It’s probably unknown to most that in many domestic adoption scenarios, the birth mother has pre-selected the adoptive parents and in at least half the cases, the birth mother and adoptive parent hopefuls arrange to meet in person. The adoption arrangement usually works this way. A hopeful adoptive mom registers with a licensed agency and fills out the miles of paperwork. Sometimes it includes a helpful worksheet on how to adopt a child that discusses fees, choosing a licensed attorney, potential wait time, and even writing a letter to the birth mom. Some agencies afford the adoptive parent an opportunity to correspond with the expectant mom; a “Dear Birth Mother” letter, if you will, in which the adoptive mom can present herself as a loving individual who will care for and nurture this precious child. Subsequently, a meeting is arranged. Believe it or not, this process can go more swiftly than you would imagine and in many cases, domestic adoptions are completed within 12 months.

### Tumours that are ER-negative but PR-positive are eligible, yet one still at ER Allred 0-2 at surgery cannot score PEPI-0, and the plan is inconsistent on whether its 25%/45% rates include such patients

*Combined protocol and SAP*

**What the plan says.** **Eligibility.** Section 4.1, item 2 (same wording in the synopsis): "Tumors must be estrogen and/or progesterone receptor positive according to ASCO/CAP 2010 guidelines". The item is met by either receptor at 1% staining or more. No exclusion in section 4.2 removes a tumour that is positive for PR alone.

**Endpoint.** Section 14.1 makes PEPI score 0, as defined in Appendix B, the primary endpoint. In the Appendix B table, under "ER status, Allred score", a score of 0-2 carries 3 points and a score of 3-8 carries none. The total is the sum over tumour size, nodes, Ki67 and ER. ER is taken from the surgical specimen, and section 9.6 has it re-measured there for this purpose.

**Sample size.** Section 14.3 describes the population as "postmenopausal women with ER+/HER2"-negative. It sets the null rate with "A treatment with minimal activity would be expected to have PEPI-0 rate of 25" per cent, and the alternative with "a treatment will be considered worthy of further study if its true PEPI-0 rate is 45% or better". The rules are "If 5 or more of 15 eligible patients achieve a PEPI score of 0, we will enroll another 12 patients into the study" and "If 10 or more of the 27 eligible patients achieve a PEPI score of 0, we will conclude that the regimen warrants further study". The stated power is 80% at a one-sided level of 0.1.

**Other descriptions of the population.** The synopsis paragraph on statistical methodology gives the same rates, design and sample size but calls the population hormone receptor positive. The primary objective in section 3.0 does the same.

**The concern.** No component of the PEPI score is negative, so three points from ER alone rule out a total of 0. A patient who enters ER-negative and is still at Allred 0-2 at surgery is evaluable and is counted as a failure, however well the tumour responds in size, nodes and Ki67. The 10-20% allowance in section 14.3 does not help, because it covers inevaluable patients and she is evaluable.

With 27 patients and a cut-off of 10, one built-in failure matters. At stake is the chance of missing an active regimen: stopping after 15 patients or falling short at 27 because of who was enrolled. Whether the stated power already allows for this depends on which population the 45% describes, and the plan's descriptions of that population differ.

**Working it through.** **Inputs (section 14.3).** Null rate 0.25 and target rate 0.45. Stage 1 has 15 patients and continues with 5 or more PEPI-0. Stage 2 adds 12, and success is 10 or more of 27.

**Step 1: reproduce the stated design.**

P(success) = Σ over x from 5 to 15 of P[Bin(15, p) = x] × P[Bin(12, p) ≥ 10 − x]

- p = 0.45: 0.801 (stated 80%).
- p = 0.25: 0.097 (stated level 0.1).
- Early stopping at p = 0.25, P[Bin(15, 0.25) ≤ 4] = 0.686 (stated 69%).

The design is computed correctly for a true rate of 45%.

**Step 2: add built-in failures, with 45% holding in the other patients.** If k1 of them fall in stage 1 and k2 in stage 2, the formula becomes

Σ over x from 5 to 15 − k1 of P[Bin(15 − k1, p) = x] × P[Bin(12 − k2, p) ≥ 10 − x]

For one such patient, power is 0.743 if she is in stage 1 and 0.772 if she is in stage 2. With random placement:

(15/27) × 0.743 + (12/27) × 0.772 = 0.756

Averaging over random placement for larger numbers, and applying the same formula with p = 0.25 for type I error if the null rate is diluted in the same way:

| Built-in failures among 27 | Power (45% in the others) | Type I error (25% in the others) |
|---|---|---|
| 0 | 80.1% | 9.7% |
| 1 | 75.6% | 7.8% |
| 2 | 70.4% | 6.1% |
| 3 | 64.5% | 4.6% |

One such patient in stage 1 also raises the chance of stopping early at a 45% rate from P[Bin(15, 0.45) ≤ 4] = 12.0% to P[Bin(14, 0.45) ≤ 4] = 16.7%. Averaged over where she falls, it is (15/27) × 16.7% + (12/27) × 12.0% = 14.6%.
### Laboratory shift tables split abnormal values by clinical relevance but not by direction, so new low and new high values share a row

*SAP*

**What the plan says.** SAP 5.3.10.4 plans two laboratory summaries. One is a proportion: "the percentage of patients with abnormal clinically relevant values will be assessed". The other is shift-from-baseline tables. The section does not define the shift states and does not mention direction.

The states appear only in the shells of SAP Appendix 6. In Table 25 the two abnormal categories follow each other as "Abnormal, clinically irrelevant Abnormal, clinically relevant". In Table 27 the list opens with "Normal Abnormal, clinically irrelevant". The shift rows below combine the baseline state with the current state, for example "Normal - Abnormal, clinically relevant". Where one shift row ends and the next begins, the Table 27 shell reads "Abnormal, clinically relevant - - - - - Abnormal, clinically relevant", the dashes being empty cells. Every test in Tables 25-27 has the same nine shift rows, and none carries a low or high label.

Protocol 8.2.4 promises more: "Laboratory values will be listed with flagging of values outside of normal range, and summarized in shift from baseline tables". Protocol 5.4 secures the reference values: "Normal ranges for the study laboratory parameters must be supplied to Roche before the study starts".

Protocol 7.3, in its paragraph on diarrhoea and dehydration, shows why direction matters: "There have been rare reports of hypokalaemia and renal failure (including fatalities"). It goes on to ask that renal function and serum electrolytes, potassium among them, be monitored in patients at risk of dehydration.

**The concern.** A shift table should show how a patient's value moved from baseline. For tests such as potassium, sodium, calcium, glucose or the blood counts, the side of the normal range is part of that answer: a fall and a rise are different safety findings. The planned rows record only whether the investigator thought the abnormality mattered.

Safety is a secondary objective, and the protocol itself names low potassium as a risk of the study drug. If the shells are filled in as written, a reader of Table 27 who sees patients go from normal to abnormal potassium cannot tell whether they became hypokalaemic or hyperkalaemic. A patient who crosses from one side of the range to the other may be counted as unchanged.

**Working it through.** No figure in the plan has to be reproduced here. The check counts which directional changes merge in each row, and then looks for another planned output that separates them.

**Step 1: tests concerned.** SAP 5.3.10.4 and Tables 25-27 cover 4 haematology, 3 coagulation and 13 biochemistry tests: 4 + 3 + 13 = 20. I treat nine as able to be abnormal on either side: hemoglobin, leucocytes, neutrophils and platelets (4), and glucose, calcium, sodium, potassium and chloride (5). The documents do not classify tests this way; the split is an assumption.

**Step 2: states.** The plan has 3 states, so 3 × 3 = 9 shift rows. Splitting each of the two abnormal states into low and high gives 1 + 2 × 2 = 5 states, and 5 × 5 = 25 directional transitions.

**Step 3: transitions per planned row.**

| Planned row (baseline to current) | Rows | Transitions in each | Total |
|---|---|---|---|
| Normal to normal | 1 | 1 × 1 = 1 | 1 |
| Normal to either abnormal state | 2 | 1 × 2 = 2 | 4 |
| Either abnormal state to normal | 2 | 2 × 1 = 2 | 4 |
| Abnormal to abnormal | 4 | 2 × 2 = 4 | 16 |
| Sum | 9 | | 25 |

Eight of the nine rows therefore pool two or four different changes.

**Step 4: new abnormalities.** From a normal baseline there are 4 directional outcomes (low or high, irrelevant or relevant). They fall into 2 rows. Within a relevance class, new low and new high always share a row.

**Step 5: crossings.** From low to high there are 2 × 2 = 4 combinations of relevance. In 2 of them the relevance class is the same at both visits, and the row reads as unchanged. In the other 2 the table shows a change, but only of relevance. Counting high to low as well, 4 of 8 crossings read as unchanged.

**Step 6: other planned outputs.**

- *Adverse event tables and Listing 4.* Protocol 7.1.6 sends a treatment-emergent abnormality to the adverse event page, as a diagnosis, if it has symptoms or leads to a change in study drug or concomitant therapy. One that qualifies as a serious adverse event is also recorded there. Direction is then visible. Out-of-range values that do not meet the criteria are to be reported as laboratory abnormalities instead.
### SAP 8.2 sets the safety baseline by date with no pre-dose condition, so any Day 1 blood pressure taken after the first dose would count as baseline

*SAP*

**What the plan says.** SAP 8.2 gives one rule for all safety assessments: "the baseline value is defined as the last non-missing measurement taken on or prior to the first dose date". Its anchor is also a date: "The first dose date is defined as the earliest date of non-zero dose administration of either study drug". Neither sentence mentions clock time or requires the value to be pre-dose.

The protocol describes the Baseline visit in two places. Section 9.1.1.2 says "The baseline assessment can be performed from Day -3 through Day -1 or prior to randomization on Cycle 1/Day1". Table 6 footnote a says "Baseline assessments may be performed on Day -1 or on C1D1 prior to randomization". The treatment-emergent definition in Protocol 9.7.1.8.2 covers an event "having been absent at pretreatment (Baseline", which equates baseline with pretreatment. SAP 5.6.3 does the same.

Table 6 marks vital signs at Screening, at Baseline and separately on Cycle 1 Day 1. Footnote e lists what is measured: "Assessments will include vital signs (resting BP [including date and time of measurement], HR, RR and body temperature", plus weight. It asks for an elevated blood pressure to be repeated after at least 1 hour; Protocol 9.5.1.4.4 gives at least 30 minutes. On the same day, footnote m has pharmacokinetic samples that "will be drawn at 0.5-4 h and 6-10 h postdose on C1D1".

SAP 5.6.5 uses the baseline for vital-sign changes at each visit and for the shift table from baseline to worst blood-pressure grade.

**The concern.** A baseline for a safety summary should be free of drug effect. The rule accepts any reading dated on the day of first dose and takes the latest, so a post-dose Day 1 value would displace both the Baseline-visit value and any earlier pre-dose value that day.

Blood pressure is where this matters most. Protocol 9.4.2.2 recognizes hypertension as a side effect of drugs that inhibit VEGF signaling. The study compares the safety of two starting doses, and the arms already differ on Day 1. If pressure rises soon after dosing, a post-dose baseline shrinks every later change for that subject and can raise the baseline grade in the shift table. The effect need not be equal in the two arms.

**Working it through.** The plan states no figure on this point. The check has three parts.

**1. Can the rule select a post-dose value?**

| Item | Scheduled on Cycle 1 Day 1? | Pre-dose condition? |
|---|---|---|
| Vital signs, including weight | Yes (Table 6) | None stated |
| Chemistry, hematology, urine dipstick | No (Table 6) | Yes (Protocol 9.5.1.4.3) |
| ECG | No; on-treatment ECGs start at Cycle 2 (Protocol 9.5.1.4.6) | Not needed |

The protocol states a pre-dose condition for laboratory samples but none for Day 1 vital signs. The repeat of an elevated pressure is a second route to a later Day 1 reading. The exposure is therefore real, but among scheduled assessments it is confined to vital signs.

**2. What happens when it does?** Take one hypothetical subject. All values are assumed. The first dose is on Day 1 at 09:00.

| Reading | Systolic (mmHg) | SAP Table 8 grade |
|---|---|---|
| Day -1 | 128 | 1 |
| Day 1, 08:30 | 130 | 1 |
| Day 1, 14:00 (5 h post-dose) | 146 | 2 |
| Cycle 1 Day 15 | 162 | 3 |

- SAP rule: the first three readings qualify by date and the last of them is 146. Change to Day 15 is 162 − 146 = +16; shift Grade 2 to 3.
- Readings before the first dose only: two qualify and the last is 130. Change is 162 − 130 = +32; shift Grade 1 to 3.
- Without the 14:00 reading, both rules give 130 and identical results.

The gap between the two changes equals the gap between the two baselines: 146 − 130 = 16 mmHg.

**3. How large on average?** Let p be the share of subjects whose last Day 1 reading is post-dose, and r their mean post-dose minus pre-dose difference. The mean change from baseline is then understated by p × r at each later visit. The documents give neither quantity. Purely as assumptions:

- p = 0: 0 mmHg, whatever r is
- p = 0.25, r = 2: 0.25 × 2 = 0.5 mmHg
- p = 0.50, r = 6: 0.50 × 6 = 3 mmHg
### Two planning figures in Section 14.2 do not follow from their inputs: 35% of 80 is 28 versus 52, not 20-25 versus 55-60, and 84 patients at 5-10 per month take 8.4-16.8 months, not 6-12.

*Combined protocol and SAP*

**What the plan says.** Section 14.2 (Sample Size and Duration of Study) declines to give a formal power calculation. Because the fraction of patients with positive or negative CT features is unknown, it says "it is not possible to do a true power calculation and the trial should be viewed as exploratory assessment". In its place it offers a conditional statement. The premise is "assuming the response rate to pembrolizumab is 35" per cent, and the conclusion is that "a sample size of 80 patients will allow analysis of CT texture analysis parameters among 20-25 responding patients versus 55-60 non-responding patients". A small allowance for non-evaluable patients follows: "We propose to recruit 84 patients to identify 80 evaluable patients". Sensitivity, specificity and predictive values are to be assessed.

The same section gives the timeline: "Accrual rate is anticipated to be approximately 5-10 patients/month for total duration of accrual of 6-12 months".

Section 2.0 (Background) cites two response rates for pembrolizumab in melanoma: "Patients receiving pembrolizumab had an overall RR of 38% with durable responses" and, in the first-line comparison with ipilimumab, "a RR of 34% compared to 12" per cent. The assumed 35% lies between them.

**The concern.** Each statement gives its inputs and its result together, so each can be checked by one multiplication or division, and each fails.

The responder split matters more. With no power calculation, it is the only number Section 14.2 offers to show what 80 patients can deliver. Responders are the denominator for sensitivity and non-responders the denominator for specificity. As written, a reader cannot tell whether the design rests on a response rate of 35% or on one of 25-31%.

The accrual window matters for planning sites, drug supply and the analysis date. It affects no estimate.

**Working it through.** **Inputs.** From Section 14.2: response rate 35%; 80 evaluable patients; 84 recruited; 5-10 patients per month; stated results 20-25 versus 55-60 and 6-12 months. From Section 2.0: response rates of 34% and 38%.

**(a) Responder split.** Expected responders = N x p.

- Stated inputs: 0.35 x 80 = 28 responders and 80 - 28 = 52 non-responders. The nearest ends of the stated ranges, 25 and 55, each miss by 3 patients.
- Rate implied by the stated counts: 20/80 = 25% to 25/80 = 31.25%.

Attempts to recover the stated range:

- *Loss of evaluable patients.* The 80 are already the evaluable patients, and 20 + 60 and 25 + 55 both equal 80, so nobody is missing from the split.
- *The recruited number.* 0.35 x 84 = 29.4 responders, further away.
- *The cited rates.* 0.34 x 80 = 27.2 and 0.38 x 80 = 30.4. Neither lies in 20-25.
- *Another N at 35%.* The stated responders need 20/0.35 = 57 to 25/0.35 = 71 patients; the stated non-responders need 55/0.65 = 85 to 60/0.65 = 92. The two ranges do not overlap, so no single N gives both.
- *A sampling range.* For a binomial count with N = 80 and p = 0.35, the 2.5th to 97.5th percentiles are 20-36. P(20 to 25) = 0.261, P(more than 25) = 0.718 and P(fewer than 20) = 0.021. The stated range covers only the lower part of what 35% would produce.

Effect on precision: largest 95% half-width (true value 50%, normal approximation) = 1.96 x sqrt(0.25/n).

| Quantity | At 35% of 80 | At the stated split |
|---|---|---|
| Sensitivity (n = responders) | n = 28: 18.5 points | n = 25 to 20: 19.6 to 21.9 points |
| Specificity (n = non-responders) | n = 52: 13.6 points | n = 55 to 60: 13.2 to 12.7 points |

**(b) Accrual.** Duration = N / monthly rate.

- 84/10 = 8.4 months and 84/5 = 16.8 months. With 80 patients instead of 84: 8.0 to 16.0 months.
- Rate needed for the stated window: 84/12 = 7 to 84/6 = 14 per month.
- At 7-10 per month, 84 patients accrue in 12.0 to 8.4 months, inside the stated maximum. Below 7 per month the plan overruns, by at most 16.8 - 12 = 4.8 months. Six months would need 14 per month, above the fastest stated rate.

Once the adoption process is accomplished, a new mom may experience a sort of post-adoption depression, not unlike the post-partum variety. This is not uncommon, which is why it’s imperative to join a post adoption support group. Moms get together and discuss their fears (do I love this child enough, will the family accept it, am I really ready) and concerns about being an adoptive parent (will the birth mother change her mind, what if the child gets sick and I don’t know what to do), and lend support to each other. It definitely eases your mind to express yourself and know you are not alone in worrying about all that comes with adopting a child.